Non-native ungulates play a large role in habitat modification and degredation in Hawaii. Below, we have listed some of the major offenders and their history in the islands. For the protection of our native forests and the preservation of our native birds, removal of these animals and exclusion from higher elevation forests is imperative to prevent further and continued degredation. Fencing off of remaining intact and regenerating forest patches is effective in lowering the effects of ungulates on Hawaiian forest birds but fences must be maintained and management efforts made to control feral ungulate populations.

Feral Pigs (Sus scrofa)

While pigs were first brought to Hawaii by the Polynesian ancestors of the Hawaiians, these animals were kept penned and probably didn't do too much damage to local ecosystems. When larger pigs were released by Europeans in 1778, they invaded the native forests and have since caused perhaps the greatest ecological damage of any of the invasive ungulates.

Pigs are omnivorous and eat an extremely varied diet, consuming everything from plants to fungi to carrion. They decimate the understory of native Hawaiian forests, especially of native ferns and lobelioids, and also destroy young and mature trees in their ruthless search for food. They may be directly implicated in the extinction of the endemic Po'ouli, which depended on the forest understory as a food source. They carry the seeds of invasive plants such as strawberry-guava into pristine forest in their fur and feces. The pits they leave behind from rooting and wallowing in the earth may also form stagnant ponds that aid the reproduction of mosquitos and the spread of avian malaria.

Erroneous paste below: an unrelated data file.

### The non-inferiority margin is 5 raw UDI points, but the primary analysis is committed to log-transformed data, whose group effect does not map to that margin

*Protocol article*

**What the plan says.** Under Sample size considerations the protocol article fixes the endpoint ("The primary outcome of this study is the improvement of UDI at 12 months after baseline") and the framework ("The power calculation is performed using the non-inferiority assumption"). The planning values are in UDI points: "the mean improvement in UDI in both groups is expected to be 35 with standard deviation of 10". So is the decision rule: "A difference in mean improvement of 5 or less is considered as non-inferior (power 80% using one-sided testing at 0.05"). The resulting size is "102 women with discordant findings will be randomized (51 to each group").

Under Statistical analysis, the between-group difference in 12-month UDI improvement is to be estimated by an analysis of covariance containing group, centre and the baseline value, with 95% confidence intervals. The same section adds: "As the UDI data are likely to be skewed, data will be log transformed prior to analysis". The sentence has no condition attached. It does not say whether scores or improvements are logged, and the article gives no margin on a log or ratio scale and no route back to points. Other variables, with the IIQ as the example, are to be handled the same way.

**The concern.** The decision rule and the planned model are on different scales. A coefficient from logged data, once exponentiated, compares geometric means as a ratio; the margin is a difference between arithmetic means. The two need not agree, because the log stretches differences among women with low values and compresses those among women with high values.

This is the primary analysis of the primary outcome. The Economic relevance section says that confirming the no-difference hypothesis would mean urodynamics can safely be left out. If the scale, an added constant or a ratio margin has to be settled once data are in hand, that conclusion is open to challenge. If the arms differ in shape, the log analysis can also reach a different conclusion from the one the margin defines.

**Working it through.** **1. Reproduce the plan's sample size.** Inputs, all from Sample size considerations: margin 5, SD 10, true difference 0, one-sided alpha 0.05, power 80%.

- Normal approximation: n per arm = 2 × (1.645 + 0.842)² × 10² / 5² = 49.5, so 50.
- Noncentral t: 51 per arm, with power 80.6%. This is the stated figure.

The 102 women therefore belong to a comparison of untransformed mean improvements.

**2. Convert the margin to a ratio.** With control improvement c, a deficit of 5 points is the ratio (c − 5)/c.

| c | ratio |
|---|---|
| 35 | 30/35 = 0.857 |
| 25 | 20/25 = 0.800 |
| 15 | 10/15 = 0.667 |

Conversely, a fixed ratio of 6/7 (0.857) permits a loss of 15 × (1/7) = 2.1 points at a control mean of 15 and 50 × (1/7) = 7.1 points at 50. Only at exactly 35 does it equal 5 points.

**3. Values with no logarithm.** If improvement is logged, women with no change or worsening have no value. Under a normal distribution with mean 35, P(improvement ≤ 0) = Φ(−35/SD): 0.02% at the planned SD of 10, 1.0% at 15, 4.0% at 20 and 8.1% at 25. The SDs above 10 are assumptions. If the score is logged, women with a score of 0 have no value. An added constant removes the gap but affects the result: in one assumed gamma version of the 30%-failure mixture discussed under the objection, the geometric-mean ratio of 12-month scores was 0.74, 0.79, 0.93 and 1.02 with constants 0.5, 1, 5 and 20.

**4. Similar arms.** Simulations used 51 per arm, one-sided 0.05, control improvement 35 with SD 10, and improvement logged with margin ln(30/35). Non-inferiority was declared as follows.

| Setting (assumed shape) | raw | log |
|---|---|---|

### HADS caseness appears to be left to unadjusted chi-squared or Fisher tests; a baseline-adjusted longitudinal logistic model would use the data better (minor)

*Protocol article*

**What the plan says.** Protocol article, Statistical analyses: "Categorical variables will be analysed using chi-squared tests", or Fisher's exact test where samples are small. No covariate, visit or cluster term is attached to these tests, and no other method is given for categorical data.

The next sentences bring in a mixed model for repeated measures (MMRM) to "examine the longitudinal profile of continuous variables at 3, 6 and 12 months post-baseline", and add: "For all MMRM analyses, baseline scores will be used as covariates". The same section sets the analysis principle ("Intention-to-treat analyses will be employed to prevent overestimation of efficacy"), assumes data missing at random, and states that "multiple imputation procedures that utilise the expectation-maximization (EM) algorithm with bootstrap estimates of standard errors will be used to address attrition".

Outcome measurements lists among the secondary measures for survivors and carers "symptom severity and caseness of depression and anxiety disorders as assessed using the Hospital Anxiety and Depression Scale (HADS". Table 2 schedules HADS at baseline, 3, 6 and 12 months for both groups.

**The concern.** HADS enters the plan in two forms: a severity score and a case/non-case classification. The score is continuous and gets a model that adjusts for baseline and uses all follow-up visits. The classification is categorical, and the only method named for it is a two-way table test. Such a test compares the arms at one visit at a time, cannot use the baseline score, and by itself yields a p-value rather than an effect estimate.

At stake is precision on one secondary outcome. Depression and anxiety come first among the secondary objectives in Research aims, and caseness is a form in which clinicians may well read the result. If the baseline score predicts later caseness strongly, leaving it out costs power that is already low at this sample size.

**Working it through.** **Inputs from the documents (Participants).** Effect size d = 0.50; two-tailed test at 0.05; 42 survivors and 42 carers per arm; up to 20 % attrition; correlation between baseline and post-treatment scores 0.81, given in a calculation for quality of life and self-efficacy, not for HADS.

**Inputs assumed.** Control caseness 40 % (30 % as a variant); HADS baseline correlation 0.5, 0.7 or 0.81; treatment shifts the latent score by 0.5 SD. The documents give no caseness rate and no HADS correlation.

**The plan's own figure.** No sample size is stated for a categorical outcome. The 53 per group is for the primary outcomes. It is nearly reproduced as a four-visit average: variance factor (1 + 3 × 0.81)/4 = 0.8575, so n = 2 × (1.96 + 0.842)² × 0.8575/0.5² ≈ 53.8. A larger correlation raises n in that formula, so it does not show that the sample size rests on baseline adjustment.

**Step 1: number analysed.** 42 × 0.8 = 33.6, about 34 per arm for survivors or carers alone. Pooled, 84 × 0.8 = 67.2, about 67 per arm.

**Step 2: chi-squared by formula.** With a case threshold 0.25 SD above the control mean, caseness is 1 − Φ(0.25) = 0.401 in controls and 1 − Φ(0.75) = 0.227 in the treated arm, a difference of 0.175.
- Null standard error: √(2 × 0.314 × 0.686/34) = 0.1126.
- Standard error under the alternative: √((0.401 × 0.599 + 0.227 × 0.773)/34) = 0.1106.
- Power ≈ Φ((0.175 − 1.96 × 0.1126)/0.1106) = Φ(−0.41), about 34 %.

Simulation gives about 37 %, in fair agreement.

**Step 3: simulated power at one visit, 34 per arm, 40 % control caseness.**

Axis Deer (Axis axis)

Axis deer were first introduced to Hawaii in 1868 as a gift to King Kamehameha V, and have existed on all the main Hawaiian Islands at some point. Maui's deer invasion began in earnest in 1959 with the establishment of a small population for subsistence hunting that now numbers in the thousands and has spread all over the island. These deer are voracious grazers of forest understory plants, including seedlings of native trees critical to the survival of native Hawaiian forest birds.

Feral Sheep and Mouflon (Ovis aries and Ovis musimon)

Sheep were first brought to the Hawaiian Islands in 1791 by Europeans and were originally kept in domesticated herds. However, they were also introduced to areas such as Haleakala National Park on Maui and the slopes of Mauna Kea on the Big Island for recreational and subsistence hunting, up until 2001. They have become a threat to many native understory plants and the bird communities that depend upon them. Like the other invasive ungulates, they eat and trample the seedlings of native trees, having had an especially devastating effect on the mamane-naio forests of Mauna Kea, home to the endangered honeycreeper the Palila.

Goats (Capra hircus)

Goats first set their bearded mouths to the native Hawaiian forests in 1793, having been offered as a gift to King Kamehameha I by Europeans. They spread throughout the islands and grew drastically in numbers. While now reduced by hunting and management, their insatiable apetite for native plants and the erosion caused by their ability to navigate steep terrain has taken chunks out of native forests on all of the Hawaiian islands.

Feral Cattle (Bos taurus)

Cattle were also introduced to Hawaii early on as a gift from Europeans to King Kamehameha I. They formed large wild herds that ate their way through native forests on all the islands, often clearing entire areas of forest and creating their own pastures. These feral herds have now mostly disappeared and are no longer a major threat to Hawaiian ecosystems, but they played a huge role in the deforestation of Hawaii that has led to the subsequent extinction of native forest birds.